Skip to main content

Litigant and former prostitute Valerie Scott says Bill C-36 will endanger sex workers even though its penalties are mostly aimed at clients.Michelle Siu/The Globe and Mail

A Conservative bill aimed at restricting the sex trade and discouraging prostitution has passed the Senate, leaving it one step away from becoming law despite warnings it will endanger sex workers and could ultimately be found unconstitutional.

Bill C-36, passed Tuesday, was tabled after the Supreme Court struck down Canada's prostitution laws in its Bedford ruling last December. The court found the laws violated sex workers' Charter rights to safety, and gave the government one year to put in place new laws.

(What will be Canada's new prostitution laws? Read The Globe's easy explanation)

In turn, C-36 largely criminalizes the buying of sex, rather than the selling, but could still lead to sex workers being charged by placing restrictions on when they can discuss a transaction. Critics, as such, have warned the new bill is also unconstitutional because it will once again endanger sex workers.

Nonetheless, the bill passed its third reading vote in the Senate on Tuesday, unaltered from the version that passed the House of Commons on Oct. 6. It now only needs royal assent, a formality, to become law before the old laws expire next month.

However, sex workers warn Bill C-36 will put them in harm's way by limiting their ability to speak with, and screen, potential clients, thus exposing them to abuse – a part of the bill that many have warned is vulnerable to a Charter challenge. The bill also makes it illegal to publish an advertisement by a sex worker, restricting a method some use to safely select clients.

"I foresee that this is going to create a lot of violence," said Valerie Scott, one of three sex workers behind the Bedford case. "We won't know who we're seeing. We'll have to work alone and we'll have to remain untraceable, isolated from each other. That combination is a setup for predators pretending to be our clients."

Bill C-36 passed Tuesday after Conservative senators voted down an amendment that would have removed any criminal penalty aimed at sex workers themselves. Those penalties for discussing a sale near a school, daycare or playground remain in the bill. Bill C-36 ultimately passed "on division," meaning senators agreed that a majority supported it but that it was not unanimous. They didn't vote individually.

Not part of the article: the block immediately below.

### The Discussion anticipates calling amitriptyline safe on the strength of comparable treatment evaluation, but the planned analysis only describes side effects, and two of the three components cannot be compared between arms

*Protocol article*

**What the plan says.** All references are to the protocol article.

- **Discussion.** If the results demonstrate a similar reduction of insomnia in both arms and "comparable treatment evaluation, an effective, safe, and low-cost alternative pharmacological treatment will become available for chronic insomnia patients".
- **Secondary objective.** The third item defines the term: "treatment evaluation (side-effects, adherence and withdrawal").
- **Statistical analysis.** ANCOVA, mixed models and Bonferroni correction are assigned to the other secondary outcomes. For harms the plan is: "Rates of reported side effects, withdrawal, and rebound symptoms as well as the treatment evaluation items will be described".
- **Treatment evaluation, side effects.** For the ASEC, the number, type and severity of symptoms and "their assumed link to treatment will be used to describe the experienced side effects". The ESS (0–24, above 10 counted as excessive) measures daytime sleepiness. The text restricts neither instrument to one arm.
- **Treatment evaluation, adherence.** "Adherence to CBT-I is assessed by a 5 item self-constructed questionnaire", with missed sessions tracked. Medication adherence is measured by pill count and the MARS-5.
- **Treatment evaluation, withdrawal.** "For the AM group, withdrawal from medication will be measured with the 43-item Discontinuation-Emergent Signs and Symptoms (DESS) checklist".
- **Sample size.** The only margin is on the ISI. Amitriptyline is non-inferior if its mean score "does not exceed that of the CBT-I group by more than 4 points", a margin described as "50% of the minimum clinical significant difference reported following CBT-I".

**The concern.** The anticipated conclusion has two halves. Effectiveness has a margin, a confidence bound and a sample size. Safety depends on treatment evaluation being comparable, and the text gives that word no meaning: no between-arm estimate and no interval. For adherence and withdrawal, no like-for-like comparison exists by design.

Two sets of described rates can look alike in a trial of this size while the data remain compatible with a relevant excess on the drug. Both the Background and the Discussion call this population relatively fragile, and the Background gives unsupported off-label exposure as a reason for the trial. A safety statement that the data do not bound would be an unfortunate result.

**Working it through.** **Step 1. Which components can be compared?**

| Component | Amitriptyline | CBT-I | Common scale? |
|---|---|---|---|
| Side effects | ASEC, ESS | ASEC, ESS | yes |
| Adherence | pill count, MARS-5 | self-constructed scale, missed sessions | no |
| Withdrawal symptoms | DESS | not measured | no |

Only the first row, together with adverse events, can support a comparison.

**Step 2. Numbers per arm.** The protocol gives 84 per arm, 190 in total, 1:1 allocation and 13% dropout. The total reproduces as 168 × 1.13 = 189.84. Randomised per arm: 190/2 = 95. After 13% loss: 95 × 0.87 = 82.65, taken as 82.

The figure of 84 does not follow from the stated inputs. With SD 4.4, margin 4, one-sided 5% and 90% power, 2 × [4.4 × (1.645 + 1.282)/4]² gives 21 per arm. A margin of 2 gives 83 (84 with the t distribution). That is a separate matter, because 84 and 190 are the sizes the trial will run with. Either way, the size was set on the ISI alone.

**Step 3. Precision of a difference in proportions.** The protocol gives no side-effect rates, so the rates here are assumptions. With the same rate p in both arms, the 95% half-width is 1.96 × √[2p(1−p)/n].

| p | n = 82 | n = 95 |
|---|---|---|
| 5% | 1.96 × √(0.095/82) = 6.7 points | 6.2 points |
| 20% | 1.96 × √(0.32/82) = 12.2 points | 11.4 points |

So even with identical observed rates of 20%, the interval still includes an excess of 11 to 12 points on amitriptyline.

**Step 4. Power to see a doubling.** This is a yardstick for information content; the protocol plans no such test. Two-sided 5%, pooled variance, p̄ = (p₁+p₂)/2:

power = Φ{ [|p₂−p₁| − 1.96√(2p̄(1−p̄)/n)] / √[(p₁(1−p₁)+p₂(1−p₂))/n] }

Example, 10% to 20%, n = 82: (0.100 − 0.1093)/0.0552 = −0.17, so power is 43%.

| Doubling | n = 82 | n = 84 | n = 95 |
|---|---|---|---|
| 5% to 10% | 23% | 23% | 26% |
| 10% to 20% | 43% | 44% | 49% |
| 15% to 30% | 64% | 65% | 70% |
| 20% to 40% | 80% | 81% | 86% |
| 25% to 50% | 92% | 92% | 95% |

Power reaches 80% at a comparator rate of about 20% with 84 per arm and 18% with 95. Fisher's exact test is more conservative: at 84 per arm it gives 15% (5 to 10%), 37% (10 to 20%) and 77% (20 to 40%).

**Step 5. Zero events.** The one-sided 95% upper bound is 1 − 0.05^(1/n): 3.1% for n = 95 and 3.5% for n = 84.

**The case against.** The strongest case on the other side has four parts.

The bill will "significantly decrease and ultimately work towards the abolition of the demand for sexual services," Conservative Senator Denise Batters said, speaking on her party's behalf. She said the decision "responds to" the Bedford ruling, a notion Senate Liberal Mobina Jaffer disagreed with. "Consensual adult sex workers will not be safe under this bill as it currently stands," Ms. Jaffer said during Senate debate.

Ms. Scott echoed that in an interview, saying Bill C-36 will endanger sex workers even though its penalties are mostly aimed at clients.

"What it means to me is Parliament does not take the Supreme Court of Canada's opinion seriously," Ms. Scott said, adding: "The old regime made it impossible for us to work in a safe way … this is the exact same thing, with different words."

A legal challenge could be mounted on some parts of the bill as soon as it takes effect, but it may be prudent to wait for evidence to support a case against other parts of it, said Alan Young, a professor at York University's Osgoode Hall Law School who represented Ms. Scott in the Bedford case.

"It becomes a strategic choice as to whether or not [to challenge] the obviously constitutionally flawed sections and leave the trickier ones for a later date … or whether to roll the dice and try to knock everything out on the outset," Prof. Young said. He believes "a brain dead monkey should be able to successfully challenge" some parts of the bill, while others are more nuanced.

Sex workers say they will be at risk in the interim – as evidence is gathered for any legal challenge, or as any challenge works its way through the courts.

Interact with The Globe